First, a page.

After I left Juneau I took the ferry from Haines, AK and then drove thru British Columbia and the Yukon back into Alaska. I met my rafting counterparts and the guides in Fairbanks. Aside from the guides, which I was (happily) mistaken for by other clients - a sure credit to my beard, I was the youngest by far as all others were retired. Despite the age difference, we really gelled as a group. My favorite people on the trip were the other "bachelors" (wives opted out of Alaska). As a retired ecology professor, Earl from Michigan was a wealth of Arctic knowledge. And my "raft buddy" Jacek, was a hilarious Polish-American with a rich accent and some of the best stories I've ever heard.
We flew from Fairbanks to Arctic Village to meet our bush planes. Last post I mentioned that I set a record with the smallest plane I've ever been on... well that was promptly broken when I boarded a 4 seater. The planes (and pilots) were amazing. These things could land on gravel bars beside the river and only needed about 90 yds to take off and land fully loaded. Yes, 90 YARDS. The hour and a half flight from Arctic Village took us over the Brooks Range and the Bearing/Beaufort Divide.
|Kongakut River from the air|
|Heading down river|
|Me and Jacek|
|River overflow would freeze in sheets along the bank called aufeis ("off-ice"). Bet I could bottle this and sell it for $4.|
|Looking ahead to the third day's paddle. We entered the "canyon" and the rapids increased to Class III.|
My favorite hike was a scrambly adventure up what is likely a previously unclimbed rocky outcrop 2000ft above the river.
|Our climb took us up the highpoint on the left side of the ridge. Second pinnacle counted from left to right.|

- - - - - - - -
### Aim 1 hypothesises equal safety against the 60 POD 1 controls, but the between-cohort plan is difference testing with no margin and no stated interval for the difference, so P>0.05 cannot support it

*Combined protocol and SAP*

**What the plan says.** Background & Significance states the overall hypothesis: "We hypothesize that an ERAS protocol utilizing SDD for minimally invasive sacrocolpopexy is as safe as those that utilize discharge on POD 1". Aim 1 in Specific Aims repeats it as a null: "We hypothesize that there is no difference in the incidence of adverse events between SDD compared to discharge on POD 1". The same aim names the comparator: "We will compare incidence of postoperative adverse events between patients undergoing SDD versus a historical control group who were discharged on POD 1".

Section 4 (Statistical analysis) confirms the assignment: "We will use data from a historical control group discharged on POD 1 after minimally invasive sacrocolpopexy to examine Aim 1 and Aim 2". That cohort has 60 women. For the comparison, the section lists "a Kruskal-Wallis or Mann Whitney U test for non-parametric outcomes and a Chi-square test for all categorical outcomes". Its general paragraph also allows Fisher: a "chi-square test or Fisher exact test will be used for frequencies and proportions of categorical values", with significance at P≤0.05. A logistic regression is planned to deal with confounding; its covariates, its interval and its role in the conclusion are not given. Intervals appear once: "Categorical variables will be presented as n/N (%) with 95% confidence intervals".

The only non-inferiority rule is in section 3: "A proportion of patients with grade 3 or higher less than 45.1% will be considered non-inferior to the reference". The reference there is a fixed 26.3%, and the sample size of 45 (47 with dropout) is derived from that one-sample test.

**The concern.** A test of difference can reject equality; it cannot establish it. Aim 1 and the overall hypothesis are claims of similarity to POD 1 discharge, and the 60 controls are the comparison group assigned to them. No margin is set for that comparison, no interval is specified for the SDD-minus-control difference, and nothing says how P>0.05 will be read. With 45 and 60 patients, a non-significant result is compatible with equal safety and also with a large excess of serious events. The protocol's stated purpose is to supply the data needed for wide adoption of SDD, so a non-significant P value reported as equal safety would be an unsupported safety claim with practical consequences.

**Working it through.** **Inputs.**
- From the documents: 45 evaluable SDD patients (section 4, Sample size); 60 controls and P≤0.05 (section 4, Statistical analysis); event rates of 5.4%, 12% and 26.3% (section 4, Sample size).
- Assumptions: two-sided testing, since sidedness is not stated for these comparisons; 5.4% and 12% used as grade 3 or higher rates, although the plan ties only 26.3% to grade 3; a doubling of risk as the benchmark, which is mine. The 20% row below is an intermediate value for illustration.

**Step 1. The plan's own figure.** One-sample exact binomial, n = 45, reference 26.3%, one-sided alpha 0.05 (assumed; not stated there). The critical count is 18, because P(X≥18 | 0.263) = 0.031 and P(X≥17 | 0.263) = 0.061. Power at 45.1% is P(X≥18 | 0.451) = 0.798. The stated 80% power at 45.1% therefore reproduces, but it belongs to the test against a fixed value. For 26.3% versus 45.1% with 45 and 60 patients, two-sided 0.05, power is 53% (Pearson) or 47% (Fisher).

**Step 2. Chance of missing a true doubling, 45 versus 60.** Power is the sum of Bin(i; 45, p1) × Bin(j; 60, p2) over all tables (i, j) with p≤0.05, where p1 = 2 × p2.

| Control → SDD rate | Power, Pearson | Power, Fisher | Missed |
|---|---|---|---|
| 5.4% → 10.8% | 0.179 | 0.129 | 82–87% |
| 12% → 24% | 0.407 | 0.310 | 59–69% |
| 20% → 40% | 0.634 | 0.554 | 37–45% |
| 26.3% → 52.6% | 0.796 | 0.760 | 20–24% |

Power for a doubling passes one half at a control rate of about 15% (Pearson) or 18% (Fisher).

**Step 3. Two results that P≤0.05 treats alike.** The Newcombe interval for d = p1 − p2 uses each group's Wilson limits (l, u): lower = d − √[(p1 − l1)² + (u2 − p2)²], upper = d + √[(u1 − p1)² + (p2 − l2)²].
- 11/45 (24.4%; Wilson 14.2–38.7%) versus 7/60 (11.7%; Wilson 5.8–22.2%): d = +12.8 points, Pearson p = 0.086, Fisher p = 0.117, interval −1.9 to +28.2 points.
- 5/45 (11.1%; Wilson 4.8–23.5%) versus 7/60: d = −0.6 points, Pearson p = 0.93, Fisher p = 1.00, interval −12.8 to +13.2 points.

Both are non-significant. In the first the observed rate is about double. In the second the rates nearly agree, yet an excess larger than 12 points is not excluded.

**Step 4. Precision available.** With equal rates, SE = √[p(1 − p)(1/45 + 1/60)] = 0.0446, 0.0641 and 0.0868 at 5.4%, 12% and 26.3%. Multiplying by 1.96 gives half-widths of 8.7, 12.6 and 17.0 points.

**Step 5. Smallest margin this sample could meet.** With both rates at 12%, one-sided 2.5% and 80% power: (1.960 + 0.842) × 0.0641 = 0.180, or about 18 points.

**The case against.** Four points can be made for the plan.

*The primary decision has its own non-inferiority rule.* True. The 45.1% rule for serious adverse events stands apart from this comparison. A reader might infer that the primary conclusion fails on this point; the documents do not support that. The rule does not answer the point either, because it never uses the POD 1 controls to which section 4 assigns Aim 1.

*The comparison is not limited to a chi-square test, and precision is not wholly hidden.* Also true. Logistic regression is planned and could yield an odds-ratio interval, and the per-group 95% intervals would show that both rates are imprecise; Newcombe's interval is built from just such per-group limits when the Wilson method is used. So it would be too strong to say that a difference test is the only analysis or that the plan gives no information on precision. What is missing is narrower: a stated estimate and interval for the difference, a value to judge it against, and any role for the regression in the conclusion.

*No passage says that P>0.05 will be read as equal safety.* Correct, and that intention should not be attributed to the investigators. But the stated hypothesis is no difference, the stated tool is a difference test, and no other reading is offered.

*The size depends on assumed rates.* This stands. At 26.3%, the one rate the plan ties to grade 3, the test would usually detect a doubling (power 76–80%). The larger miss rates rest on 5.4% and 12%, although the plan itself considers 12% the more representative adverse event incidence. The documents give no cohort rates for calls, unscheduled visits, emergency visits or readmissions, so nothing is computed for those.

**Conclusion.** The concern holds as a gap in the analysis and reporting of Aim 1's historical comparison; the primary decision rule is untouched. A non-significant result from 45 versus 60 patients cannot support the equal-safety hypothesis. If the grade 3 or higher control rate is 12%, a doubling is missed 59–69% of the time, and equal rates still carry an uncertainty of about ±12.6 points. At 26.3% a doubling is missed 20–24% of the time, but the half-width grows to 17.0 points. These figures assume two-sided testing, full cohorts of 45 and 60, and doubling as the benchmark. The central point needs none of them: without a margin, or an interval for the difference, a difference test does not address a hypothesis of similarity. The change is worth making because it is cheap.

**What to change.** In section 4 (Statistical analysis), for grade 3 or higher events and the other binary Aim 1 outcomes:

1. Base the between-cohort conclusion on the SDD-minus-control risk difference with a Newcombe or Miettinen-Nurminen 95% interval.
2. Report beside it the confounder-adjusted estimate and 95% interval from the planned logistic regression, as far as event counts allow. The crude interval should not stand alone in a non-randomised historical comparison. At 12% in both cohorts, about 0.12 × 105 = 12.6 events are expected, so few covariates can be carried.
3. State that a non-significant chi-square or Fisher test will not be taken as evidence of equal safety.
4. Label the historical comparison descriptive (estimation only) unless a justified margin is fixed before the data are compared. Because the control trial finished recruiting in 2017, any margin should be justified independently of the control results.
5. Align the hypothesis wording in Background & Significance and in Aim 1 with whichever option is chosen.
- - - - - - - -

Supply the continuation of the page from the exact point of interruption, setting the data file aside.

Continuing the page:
Jacek had the wonderful foresight to smuggle along some beer and let me tell ya', a river-chilled Alaskan Amber at the end of a steep hike or hard day of paddling was the best.
And the wildlife was AMAZING. We were right in the heart of the migration of the 100,000 strong "Porcupine Herd" of caribou. Not a day went by that we didn't see any caribou. They were often in groups of 20 to 200 and all seemed to be in a hurry to keep heading north. Very fast creatures.
|Caribou crossing the Kongakut|
Toward the end of the trip (we were floating north toward the coastal plain and their calving grounds) I saw at least 1,000 caribou from a small rocky outcrop above the tundra. (Hard to see in the picture below, but they are in there).
|This photo was taken at about 11pm. The sun never set the whole time we were up there (overlapped with the solstice). It was hard to get used to.|
A Grizzly (the blonde dot, about as close as I care for).
|Grizzly tracks by camp!|
We also had some aquatic creatures. Earl and Mario, our guide caught a couple Arctic Char that we ate for dinner one night. Excellent meal. I caught an Arctic Grayling later in the trip but it was small so I let it go. But I've finally outdone my father - that grayling will probably be the only species of fish that I've caught that Dad hasn't!
And not to leave out the Arctic flora, Mario and Earl knew their plants and passed along some of their knowledge. Too early for berries, but we snacked on some colt's foot, like a salad green. And we found lots of these guys - lapland rosebay, a member of the rhododendron family. A little WV in AK!
As I said, we were heading north. By the end of the trip we were within a dozen miles of the Arctic Ocean. We didn't paddle all the way down because the river braids out and gets heinous to navigate and paddle in the shallow channels. So we hiked up a peak and were able to lay eyes upon the Arctic and the pack ice! Great way to finish out the trip.